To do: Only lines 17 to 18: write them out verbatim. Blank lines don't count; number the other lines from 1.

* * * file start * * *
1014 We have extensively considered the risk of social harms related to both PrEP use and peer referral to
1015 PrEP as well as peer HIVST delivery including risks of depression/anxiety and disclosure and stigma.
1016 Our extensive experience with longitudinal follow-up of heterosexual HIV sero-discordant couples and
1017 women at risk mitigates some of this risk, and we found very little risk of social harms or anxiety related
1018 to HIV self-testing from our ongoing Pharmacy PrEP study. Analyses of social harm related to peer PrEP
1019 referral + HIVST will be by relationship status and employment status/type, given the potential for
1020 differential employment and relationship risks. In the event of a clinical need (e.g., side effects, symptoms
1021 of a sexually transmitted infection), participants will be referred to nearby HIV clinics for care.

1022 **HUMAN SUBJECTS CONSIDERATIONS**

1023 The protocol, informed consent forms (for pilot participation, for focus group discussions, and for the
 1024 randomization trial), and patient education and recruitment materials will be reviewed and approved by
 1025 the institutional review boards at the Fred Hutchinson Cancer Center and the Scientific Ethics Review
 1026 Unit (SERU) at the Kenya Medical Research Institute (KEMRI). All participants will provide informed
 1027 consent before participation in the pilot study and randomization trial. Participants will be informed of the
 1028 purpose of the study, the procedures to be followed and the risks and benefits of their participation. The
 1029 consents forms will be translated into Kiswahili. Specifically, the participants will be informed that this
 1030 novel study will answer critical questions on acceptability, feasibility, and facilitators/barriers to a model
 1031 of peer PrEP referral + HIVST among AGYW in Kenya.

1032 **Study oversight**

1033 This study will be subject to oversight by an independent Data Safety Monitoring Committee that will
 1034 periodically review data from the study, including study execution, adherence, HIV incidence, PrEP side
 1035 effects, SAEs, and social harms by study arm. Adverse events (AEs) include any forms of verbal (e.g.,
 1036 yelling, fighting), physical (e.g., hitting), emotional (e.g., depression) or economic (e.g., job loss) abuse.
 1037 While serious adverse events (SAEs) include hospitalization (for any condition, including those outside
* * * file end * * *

 1030 novel study will answer critical questions on acceptability, feasibility, and facilitators/barriers to a model
 1031 of peer PrEP referral + HIVST among AGYW in Kenya.